This time last year I was probably having a moan about being heavily pregnant in the heat and waddling around after an almost 2 year old. We knew there were tough times ahead with a toddler and a newborn, no doubt about it, the two big obstacles we’d been preparing Chops gently for were sharing Mummy in bed at night and sharing his boobies. They were our biggest concerns, along with doing what we could to minimize Sibling Rivalry – the book by the same name lived in the glove box for car nap reading. The rest of it, the baby stuff, was easy, we were chilled, I was really excited about Miss Wriggles’ birth, I loved giving birth to Chops, it was by no means easy or straightforward, but I was really looking forward to experiencing childbirth again, she’d be slung by day and cuddled into Mama by night. Chops would travel on my back and Miss Wriggles would travel on my front.
This time last year this photo was taken, we went to the Olympics Rowing at Eton Dorney the day our girls won Gold! I was exatly 37 weeks pregnant, W arrived at 38 weeks gestation.
Wow. If only we knew that in one week’s time we’d be having our baby delivered by crash cesarean after losing her heart beat during labour, that we’d spend 5 whole weeks being torn torturously between our two children, neither of whom had ever been parted from us. That we’d be spending every day doing physio, ensuring our little girl’s spine doesn’t twist up and her whole body doesn’t totally fail her quite so soon, that we’d face the reality of outliving your child, that I’d be spending way more time at a breastpump than I care to even think about, my nipples bleeding and tearing at the repeated pressure, that we’d have been in that really exhausting newborn phase for almost a year. Why would we?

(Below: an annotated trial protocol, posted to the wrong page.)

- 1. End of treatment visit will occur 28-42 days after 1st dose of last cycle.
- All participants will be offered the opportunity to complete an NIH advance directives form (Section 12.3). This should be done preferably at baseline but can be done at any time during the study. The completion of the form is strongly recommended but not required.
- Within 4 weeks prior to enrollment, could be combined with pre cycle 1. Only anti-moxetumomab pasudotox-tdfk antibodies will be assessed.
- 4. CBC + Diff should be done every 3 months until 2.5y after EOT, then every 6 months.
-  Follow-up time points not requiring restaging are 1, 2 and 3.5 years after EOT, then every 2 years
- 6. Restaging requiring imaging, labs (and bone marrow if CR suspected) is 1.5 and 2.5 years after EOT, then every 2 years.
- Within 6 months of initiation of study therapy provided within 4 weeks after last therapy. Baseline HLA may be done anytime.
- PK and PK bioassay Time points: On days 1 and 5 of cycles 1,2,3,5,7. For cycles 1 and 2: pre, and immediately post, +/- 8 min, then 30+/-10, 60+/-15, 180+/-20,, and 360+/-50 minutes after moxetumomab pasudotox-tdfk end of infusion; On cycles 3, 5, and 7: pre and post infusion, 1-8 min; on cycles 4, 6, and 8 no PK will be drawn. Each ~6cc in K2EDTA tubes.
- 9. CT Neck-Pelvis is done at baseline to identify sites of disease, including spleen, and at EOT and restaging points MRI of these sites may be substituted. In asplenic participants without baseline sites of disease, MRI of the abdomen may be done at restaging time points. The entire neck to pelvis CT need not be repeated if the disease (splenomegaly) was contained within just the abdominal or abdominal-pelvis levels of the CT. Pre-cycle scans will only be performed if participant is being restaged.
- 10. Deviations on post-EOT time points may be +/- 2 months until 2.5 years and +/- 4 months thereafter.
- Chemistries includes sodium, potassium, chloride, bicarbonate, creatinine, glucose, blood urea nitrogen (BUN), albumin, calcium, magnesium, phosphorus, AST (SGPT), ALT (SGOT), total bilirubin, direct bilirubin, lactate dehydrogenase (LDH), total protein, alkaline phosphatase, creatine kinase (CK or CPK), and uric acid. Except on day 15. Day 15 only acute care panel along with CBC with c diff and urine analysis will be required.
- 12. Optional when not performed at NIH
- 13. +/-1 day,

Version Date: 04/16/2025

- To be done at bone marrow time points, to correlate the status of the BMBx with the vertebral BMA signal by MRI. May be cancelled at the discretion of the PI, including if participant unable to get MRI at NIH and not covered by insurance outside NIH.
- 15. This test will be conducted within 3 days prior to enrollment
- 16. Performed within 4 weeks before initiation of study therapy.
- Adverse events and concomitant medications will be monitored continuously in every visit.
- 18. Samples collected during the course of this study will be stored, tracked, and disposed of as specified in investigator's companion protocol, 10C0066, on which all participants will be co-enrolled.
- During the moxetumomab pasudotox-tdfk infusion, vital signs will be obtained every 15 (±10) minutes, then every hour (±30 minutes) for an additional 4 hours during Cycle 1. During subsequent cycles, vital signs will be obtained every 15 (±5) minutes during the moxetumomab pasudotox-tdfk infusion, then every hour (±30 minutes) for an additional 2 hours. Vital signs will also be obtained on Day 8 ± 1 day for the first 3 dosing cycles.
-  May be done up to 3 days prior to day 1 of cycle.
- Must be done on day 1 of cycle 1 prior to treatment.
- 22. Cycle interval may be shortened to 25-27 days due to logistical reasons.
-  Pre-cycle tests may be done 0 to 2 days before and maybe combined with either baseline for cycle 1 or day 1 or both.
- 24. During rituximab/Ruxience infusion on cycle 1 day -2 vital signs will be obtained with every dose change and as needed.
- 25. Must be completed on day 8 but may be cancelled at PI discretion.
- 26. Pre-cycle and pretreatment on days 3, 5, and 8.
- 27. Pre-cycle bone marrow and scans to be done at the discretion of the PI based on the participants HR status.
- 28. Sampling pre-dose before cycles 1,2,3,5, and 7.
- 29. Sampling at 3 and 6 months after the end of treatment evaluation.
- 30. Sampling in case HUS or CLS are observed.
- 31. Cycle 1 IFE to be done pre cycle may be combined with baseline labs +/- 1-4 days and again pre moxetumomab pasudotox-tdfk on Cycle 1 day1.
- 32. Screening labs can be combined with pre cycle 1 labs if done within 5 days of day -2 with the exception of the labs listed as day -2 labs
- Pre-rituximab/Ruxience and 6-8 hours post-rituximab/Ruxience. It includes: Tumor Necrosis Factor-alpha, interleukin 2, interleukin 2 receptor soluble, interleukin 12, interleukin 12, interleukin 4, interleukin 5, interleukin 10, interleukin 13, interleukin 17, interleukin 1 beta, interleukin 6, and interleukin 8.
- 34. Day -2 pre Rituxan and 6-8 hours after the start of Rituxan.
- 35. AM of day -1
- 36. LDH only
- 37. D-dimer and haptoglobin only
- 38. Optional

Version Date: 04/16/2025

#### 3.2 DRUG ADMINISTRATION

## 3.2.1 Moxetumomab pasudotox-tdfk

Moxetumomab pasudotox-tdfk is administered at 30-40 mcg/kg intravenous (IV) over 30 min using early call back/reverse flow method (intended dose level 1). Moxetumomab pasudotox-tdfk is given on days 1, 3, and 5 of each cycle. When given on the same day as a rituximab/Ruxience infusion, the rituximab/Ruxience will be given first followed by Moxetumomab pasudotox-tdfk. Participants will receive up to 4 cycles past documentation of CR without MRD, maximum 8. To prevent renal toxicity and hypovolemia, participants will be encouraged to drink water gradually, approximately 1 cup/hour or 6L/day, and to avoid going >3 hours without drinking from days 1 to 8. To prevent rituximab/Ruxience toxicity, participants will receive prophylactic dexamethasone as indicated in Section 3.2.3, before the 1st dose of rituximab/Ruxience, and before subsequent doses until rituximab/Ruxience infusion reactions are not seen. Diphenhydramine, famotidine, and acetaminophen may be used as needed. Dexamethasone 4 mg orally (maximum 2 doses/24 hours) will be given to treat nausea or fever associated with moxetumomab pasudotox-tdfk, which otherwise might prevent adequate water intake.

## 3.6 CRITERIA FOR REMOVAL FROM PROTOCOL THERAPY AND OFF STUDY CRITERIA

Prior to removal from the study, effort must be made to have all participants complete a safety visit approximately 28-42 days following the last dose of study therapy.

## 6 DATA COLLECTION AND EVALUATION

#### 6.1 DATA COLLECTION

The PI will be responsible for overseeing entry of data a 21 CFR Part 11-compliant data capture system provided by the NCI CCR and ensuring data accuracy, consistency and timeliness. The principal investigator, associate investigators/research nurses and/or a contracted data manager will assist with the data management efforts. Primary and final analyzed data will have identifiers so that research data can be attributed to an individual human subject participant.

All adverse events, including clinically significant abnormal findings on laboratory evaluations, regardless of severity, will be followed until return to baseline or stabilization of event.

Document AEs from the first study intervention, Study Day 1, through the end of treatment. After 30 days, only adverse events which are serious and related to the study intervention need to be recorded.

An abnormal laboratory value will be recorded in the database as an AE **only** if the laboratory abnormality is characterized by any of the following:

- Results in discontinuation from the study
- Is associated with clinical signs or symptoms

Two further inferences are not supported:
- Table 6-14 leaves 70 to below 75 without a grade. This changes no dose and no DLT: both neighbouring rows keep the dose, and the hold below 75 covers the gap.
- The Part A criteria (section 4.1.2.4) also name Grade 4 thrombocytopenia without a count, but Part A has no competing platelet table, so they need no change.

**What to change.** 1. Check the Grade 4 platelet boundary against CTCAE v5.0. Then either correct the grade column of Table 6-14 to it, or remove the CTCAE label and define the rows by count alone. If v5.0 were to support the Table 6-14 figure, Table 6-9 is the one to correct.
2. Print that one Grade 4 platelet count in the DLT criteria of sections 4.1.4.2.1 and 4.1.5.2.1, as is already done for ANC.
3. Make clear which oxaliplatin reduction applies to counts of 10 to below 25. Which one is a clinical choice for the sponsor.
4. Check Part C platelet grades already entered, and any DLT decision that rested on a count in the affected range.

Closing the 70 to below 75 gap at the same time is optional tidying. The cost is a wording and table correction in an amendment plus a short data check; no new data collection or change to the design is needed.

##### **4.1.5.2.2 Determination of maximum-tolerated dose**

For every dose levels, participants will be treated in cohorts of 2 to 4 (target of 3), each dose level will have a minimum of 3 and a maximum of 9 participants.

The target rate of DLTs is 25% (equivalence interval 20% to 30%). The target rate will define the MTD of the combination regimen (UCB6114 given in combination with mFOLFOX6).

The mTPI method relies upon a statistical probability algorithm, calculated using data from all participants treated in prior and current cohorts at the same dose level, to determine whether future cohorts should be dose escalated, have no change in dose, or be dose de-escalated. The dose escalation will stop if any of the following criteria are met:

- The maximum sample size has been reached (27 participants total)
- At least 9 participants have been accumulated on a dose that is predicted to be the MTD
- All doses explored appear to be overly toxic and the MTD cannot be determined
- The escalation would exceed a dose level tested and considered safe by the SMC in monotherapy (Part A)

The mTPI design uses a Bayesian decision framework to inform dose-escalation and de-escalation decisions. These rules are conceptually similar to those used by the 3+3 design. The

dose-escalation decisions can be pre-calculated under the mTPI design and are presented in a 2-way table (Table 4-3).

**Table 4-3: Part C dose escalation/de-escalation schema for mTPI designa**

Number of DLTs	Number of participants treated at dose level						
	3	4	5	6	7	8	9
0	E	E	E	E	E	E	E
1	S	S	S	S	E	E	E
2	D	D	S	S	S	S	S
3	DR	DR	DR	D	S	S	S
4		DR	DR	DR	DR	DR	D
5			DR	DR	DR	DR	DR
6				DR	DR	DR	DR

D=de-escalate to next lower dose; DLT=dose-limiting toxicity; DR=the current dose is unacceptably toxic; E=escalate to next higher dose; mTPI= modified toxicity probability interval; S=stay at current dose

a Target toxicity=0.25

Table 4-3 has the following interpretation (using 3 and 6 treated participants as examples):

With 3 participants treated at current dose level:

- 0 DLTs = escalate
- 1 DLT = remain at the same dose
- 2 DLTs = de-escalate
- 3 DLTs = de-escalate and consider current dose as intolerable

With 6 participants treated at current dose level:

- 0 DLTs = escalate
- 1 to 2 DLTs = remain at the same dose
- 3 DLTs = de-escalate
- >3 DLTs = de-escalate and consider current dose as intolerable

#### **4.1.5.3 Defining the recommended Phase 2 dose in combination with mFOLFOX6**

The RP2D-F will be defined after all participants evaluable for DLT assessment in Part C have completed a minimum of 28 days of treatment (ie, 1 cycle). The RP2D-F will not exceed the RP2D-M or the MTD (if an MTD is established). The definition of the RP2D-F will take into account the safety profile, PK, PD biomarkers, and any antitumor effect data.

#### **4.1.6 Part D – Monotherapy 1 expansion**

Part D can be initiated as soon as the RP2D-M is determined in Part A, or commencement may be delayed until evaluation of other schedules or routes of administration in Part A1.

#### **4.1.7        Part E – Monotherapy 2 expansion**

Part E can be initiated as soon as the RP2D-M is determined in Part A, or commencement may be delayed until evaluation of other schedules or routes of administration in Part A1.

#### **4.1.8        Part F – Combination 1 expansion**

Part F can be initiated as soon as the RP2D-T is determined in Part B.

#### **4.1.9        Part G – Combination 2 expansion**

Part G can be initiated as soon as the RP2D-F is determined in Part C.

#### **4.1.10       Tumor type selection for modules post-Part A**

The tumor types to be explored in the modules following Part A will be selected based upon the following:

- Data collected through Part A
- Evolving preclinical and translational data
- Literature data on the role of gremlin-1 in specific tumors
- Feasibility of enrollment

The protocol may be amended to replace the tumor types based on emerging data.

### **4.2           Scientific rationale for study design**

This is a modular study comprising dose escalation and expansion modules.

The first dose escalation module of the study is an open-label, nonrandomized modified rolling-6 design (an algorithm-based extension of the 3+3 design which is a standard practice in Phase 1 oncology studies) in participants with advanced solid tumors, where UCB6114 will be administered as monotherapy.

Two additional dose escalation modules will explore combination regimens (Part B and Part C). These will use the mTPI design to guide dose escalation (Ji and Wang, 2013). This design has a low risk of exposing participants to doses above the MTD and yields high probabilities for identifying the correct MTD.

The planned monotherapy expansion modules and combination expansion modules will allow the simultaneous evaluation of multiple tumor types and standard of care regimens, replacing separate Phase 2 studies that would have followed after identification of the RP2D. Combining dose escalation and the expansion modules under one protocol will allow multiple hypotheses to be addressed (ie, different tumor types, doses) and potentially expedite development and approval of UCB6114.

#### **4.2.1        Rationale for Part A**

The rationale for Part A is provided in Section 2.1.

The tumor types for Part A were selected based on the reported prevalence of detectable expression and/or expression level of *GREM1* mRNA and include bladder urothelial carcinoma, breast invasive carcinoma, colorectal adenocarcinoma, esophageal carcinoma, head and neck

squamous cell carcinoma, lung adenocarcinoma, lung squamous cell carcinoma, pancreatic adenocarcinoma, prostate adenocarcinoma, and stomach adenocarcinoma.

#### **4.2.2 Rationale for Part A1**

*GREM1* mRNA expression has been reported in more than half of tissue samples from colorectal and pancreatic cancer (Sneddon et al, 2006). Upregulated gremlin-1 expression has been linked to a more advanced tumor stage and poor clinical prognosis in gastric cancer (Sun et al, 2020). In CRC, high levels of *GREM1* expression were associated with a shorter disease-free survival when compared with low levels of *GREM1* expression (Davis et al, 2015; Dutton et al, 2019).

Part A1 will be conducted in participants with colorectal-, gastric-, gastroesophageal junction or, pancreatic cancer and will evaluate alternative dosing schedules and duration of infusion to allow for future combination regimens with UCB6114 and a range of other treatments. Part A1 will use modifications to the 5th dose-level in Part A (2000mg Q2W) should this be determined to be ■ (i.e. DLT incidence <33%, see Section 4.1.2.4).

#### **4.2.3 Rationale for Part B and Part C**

We were blissfully ignorant to the realities of Cerebral Palsy, the most I knew of CP was from the kids who appear on Something Special, that was my only access to cp. I’d never even heard of HIE.
Hypoxic Ischemic Encephalopathy (HIE) – a condition that occurs when the entire brain is deprived of an adequate oxygen supply, but the deprivation isn’t total. Miss Wriggles, like her brother, had the cord around her neck and a true knot, they both had meconium in the water, unlike her brother she had the cord around twice, was 4 weeks earlier by EDD and was 3lb smaller. Chops was a close call, I still remember the look P and I shared when we were losing his heartbeat and the reality of maybe losing him was close and the gusto at which I pushed him out in three pushes the second I was asked if I could. My beautiful boy and my beautiful girl.
You see, one tough year on and look what we have. We have two amazing children. Yeah, so times are tough but times are also fabulous. I know I’ve said it before but I wish I could bottle up my babies right now, I know that in years to come I’d give anything to pop back to these tough times and be with my babies for just 5 minutes. I need to appreciate that more than I do when I’m having the sort of day where we’re just scraping by, time’s a-ticking and our babies are a-growing.